Plane Week 3
rudders and rebuilds
am starting late this week because an old buddy from
Jasper, Indiana showed, up and we visited all day. He
wanted to see my Sprint, we played cards, the passtime
of my youth in Jasper, and caught up with each others
lives, both of us retired.
Returned to aileron assembly about 10 am. Compressions
struts installed in leading edges and riveted in place,
each is a snug fit. Vinyl inserts in the strut butt agains
the inner wall of the leading edge and I insert the rivets
and snap them in place. The vinyl fitting in the trailing
end of the strut ends in a short nipple whict fits into
the trailing edge tube. The trailing egdge tube is bent
very precisely to shape and fits into half inch holes at
the end of the leading edge. This frame work is a beauty
of precision and form. It is marvelously lightweight.
Bob Pierpoint and Stovepipe arrive with Bob's QS MX rudder
in hand. Mark and Bob repair and modify the rudder while
I complete the ailerons. Mark must manufacture one of several
items for the rudder and it becomes apparent why he prefers
to produce a dozen or two of most parts he manufactures.
Set up of the machines is the same whether you make one
item or a hundred. Mark bolts triangular plates of aluminum
on both sides of the center joint of the rudder, strengthing
and flattening the rudder as produced by QS.
The rudder repaired, we adjourn to the airstrip and Mark
begins the overhaul of my 447 Rotax which I have brought
from Terre Haute. The engine has only 200 hours on it but
Mark pointed out, "Since it's eight years old, you need
to get in their and check it out." Age as well as use is
a factor in TBO.
In less than a half hour Mark has the engine apart, and
I heft the crankshaft in my hands. It's like a live thing.
No major problems but the beginning of them. One seal is
leaking grease badly, one ring is slightly stuck. This
was not visible from the visuual inspection I made through
the exhaust port in April. The pistons are good but they
need decarbonized as do the domes.
We stop work to fly awhile, and while I am flying Mark
replaces the seals and closes up thecraknshaft. He covers
the engine with a cloth and we leave the rest of the rebuilding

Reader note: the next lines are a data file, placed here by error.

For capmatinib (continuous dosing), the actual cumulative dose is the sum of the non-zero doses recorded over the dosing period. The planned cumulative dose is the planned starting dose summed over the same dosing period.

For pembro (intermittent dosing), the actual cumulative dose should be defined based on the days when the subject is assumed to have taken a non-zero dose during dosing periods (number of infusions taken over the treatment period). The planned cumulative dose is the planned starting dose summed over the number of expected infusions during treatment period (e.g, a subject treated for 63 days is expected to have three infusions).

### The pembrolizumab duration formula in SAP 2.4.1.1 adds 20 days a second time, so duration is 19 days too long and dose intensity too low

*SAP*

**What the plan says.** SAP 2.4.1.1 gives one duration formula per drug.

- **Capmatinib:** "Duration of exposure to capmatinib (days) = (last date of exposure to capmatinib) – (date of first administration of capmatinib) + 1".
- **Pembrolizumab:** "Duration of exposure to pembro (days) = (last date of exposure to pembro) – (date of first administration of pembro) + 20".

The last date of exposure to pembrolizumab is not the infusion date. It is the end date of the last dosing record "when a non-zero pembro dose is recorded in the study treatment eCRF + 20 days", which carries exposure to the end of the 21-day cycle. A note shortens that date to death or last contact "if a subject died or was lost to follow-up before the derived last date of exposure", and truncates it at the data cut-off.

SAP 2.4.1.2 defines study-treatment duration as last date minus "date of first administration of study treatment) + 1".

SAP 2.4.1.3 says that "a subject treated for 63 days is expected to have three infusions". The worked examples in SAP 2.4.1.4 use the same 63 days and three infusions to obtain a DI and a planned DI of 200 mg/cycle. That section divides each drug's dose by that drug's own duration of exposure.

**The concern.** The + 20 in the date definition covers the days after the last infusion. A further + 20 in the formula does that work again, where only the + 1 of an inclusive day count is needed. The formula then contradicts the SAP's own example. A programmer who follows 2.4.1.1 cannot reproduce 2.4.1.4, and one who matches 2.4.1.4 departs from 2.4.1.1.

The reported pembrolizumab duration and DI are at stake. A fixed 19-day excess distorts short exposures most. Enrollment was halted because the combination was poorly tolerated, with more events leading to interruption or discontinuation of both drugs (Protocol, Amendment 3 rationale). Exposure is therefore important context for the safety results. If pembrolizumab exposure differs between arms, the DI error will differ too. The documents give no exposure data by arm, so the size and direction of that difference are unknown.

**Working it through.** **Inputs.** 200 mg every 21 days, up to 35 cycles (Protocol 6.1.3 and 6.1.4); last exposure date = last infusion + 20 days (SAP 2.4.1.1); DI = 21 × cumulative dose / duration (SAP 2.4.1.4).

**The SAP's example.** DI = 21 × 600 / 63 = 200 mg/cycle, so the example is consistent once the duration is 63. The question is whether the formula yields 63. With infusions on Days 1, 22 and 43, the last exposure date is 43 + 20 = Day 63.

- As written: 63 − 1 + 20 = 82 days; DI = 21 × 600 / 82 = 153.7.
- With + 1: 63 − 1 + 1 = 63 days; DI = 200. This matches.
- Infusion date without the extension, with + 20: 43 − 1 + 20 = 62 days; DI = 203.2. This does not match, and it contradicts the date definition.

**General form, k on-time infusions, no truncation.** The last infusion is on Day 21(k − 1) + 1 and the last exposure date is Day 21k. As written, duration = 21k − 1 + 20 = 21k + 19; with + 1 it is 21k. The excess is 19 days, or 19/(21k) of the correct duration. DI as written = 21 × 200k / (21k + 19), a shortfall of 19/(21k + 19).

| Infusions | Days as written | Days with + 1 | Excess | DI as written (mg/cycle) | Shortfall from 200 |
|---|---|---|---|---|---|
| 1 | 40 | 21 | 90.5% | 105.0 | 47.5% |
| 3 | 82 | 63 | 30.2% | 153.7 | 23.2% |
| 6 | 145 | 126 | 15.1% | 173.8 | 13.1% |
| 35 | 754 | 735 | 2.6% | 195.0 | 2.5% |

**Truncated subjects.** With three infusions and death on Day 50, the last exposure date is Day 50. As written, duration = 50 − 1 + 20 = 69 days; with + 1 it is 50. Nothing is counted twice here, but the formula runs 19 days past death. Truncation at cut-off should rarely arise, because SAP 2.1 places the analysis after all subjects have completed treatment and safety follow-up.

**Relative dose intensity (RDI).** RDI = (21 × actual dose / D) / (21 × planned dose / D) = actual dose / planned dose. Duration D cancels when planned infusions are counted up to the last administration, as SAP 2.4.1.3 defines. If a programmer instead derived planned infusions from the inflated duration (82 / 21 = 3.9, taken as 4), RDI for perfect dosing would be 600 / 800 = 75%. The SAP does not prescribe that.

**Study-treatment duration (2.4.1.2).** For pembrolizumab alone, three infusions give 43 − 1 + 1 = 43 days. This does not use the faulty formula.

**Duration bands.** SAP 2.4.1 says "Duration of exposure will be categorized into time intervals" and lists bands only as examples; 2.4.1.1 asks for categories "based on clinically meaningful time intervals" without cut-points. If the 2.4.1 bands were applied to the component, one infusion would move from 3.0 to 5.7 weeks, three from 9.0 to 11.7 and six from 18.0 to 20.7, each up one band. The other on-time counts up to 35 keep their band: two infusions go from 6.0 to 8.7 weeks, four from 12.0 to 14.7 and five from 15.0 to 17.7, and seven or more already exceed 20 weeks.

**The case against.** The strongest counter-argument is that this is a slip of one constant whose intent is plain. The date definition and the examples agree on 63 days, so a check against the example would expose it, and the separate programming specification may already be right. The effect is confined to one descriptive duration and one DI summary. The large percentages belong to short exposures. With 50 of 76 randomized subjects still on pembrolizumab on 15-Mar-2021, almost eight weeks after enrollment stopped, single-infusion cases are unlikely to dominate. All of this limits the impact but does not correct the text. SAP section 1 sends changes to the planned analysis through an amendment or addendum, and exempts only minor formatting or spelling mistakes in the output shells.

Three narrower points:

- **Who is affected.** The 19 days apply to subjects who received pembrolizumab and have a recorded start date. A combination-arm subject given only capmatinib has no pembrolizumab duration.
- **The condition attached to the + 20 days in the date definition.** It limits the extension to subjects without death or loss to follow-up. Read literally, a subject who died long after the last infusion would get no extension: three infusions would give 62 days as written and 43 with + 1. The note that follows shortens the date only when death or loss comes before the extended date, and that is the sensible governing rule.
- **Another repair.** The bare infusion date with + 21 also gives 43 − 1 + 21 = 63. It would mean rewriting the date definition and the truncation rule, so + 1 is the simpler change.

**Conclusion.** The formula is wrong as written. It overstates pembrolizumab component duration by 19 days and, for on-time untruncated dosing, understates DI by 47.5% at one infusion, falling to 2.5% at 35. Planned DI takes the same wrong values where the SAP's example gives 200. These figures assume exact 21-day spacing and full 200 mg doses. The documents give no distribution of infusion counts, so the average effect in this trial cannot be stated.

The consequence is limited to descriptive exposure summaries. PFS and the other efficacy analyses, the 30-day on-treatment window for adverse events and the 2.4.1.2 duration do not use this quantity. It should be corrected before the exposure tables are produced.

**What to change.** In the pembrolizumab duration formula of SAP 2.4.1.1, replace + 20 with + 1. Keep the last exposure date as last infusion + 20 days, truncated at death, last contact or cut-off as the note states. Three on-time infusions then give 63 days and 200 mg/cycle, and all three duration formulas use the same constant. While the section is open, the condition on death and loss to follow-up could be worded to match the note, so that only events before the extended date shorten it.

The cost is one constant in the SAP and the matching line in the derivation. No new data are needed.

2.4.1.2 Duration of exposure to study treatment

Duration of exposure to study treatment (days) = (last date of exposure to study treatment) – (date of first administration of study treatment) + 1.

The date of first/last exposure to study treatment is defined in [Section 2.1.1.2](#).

for cooler weather. It has been 95 degrees today.
After supper at Linda's, we slip the sails onto the aileron
frames. This is simple but difficult. All but the last
18 inches slip on as easily as a pillowcase on a pillow.
Then the work begins. Mark climbs his stairs and turns
to the aileron with the inboard end of the aileron resting
at the bottom of the steps, and grasp the sails by both
edges and inches them down the frame. This is hard work.
It requires strong hands and tough skin but finally the
first sail is almost on. We set itaside to let the Dacron
stretch by itself overnight and I begin the second aileron.
Mine is not as near completion as Mark's but we'll get
the last two inches tomorrow. So far, stretching the skin
on the aileron has been the most physically demanding job
of building this airplane, probably because no machine
can help us here.
July 22, Wednesday
morning, Mark set up the milling machine to turn out solid
aluminum fittings to install in the ends of the compression
strut. For the leading edge of the strut we mill a fitting
with a 1 7/8 inch arc to match the leading edgetube of
the wing; for the trailing edge we mill a 1 1/4 inch arc.
These must be exact. Mark uses his micrometer to check
the accuracy of his milling machine which itself measures
in the thousands of millimeters. We check the first one,
adjust the machine, it's right. Mark finds another task
and I become a miller. I polish and deburr each fitting
and when I have three sets completed, I stop. We now have
enough for both planes we are building and an extra set
to add to Mark' stock.
During a break in the milling, I return to the ailerons
and "milk" the wrinkles down toward the inboard end.
I repeat this over and over, my skin gettin hot as I
slide my hands over the dacron and down the tubes. Finally
the Zippers close on the first one but I put off the
second until tomorrow. It really takes it out of my hands.
The completed aileron is tight as a drum. Nice! Smooth!
Mark caught up with his mail orders as I did the milling,
and after my work on the ailerons, we returned to the
machine shop to drill a bolt hole through the 24 fittings
so they can be bolted into the compression struts.